Our final stop on the way to Nairobi and home was Lake Nakuru. This is the third time I’ve been and this time we persuaded Andrew to go early (normally we set off at 9 or 10 but the animals tend to start slowing down mid morning).
It was quite a shock this time. The lake was raised somewhat in 2012 when we visited it but it was so much worse this time. The water had nearly reached the main gate and you couldn’t go in that way due to t e flooding. It has been necessary to build a whole series of new roads away from the lake as it continues to rise. Indeed even some of these are in real danger of flooding and they are making new roads even further away. On one road we came across a land cruiser stuck in a flooded part.
The reason for the flooding is that Lake Nakuru only has water entering it and the only way it leaves is through evaporation and the rains in the past two years have been heavier than normal (indeed august rains have compounded it by being heavy). The two pictures here show what it was like in 2011 and this August
The consequences are not only bad for the roads in Nakuru but also the birdlife at Nakuru. Normally over a million flamingos are on lake nakuru with many other birds such as pelicans. This time we saw many fewer water birds there which was very sad. It has also had an impact on tourism (a major source of local income) as Lake Nakuru is especially known for its birdlife. So, when we went around the lake on Thursday it was far less crowded than our guide thought was normal.
Our guide, David, was great – he was a Masai and told us of his time spent in the bush when he was 18 and how he and the others in the group survived there. He was able to hep us to find many animals on our safari and it was good to see that the animals are there and appear unaffected by the flooding. Indeed it was great to see so many great animals there – and we saw lions!! Finally!! As well as lions we saw black and white rhino, giraffes, gazelle, antelope, oryx, zebras and another first – an ostrich!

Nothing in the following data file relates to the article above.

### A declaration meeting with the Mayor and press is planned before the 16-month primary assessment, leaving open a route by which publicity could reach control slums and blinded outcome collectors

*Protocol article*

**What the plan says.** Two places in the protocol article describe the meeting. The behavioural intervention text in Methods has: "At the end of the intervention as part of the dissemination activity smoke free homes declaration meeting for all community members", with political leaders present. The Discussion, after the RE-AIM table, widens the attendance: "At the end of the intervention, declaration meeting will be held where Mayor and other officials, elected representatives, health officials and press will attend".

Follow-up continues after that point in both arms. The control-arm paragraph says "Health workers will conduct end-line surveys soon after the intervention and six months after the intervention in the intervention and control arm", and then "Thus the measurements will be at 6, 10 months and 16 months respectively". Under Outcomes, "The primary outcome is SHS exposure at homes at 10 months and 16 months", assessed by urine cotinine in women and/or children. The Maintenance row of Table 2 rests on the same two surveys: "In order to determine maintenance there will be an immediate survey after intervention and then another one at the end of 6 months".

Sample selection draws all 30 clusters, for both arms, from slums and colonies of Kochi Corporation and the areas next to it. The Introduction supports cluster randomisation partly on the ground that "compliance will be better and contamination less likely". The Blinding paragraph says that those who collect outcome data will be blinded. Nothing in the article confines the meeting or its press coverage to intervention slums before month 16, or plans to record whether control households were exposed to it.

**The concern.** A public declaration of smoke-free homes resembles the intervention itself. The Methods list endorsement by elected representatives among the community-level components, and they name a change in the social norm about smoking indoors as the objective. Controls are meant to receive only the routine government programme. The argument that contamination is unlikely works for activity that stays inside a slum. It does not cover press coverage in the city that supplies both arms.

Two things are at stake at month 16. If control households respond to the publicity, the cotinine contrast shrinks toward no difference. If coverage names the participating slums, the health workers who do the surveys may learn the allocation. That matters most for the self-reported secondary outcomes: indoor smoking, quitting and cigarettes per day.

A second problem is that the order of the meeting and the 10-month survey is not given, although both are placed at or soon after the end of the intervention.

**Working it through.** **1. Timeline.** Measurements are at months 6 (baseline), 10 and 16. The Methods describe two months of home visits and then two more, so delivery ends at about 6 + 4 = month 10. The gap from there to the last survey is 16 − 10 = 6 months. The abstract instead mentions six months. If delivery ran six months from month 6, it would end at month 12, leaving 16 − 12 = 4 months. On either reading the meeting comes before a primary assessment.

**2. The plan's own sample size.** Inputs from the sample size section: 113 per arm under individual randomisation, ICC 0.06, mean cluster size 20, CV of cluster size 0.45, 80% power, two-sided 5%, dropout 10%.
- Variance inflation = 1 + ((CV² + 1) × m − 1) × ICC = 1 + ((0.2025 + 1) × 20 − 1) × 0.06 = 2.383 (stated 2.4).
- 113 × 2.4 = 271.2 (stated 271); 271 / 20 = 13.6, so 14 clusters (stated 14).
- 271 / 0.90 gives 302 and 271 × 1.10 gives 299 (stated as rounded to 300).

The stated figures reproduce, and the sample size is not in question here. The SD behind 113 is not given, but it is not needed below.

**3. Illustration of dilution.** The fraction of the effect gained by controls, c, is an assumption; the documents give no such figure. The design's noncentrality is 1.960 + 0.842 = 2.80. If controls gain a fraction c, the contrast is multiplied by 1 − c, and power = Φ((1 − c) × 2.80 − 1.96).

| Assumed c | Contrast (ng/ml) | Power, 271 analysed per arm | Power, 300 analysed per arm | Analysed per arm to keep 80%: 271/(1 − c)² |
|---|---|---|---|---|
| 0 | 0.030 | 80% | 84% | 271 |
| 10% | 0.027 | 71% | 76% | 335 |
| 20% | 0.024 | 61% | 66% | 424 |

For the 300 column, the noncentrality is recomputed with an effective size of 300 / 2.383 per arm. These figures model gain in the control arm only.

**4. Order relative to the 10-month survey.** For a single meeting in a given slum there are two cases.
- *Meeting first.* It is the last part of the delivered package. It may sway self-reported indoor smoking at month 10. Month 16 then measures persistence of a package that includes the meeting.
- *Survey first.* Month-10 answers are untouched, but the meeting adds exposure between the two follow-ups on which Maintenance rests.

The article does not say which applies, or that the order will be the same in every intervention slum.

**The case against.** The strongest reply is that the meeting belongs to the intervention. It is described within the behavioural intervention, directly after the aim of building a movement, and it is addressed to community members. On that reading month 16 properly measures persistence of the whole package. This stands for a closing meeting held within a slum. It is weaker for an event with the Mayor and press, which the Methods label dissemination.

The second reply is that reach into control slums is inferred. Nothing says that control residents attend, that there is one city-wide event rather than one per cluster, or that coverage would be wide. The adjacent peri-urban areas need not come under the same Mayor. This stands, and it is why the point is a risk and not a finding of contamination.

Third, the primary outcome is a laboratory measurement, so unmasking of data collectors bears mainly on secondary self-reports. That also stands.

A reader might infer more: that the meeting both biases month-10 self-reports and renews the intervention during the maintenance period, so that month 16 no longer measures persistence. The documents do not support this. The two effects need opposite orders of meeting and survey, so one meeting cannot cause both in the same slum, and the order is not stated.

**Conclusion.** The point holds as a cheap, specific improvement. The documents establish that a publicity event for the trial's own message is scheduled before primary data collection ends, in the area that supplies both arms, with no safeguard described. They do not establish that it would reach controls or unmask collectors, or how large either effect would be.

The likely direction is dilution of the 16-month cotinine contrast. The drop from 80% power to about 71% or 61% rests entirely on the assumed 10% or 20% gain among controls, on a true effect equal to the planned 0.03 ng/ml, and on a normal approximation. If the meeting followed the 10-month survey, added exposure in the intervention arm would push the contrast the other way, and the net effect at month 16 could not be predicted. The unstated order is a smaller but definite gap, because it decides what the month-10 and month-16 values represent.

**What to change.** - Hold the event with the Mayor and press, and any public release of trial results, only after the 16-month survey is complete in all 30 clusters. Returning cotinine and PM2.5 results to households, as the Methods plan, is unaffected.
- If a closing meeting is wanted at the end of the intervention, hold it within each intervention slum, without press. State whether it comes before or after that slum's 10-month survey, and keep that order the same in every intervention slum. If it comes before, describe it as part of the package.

We also saw a lot of the park rangers this time. What is really cool about them is that they are able to walk through the forests and grassland on foot to ensure that all is well and to deter and counter poachers. They also captured a lion that had escaped the park whilst we were there – and it was amusing to watch them taking pictures of the drugged lion and jumping into their vans as they gave it a serum to wake it up.
The other thing that came into focus was that we visited the elephant sanctuary in Nairobi on Saturday. The rangers at parks like Nakuru try to deter poaching. At the sanctuary in Nairobi the keepers showed us the consequences of poaching. We were showed a number of baby elephants orphaned by poachers. They believe that over 200 elephants are poached each year mainly for their tusks (as are rhinos). A sad state of affairs and not helped by lenient anti-poaching laws (their is a maximum fine of about £500 and six months no matter how much poaching someone has done). They also told us how they eventually release them back into the wild and how some of them come back if they have been hurt for help or to show them their own young – very sweet!
Note: Sorry if you got an email on Sunday am about a post – published a draft by mistake at Nairobi airport and had to delete it.
Usual tip: Click on a picture to see a larger version or to see a carousel of them.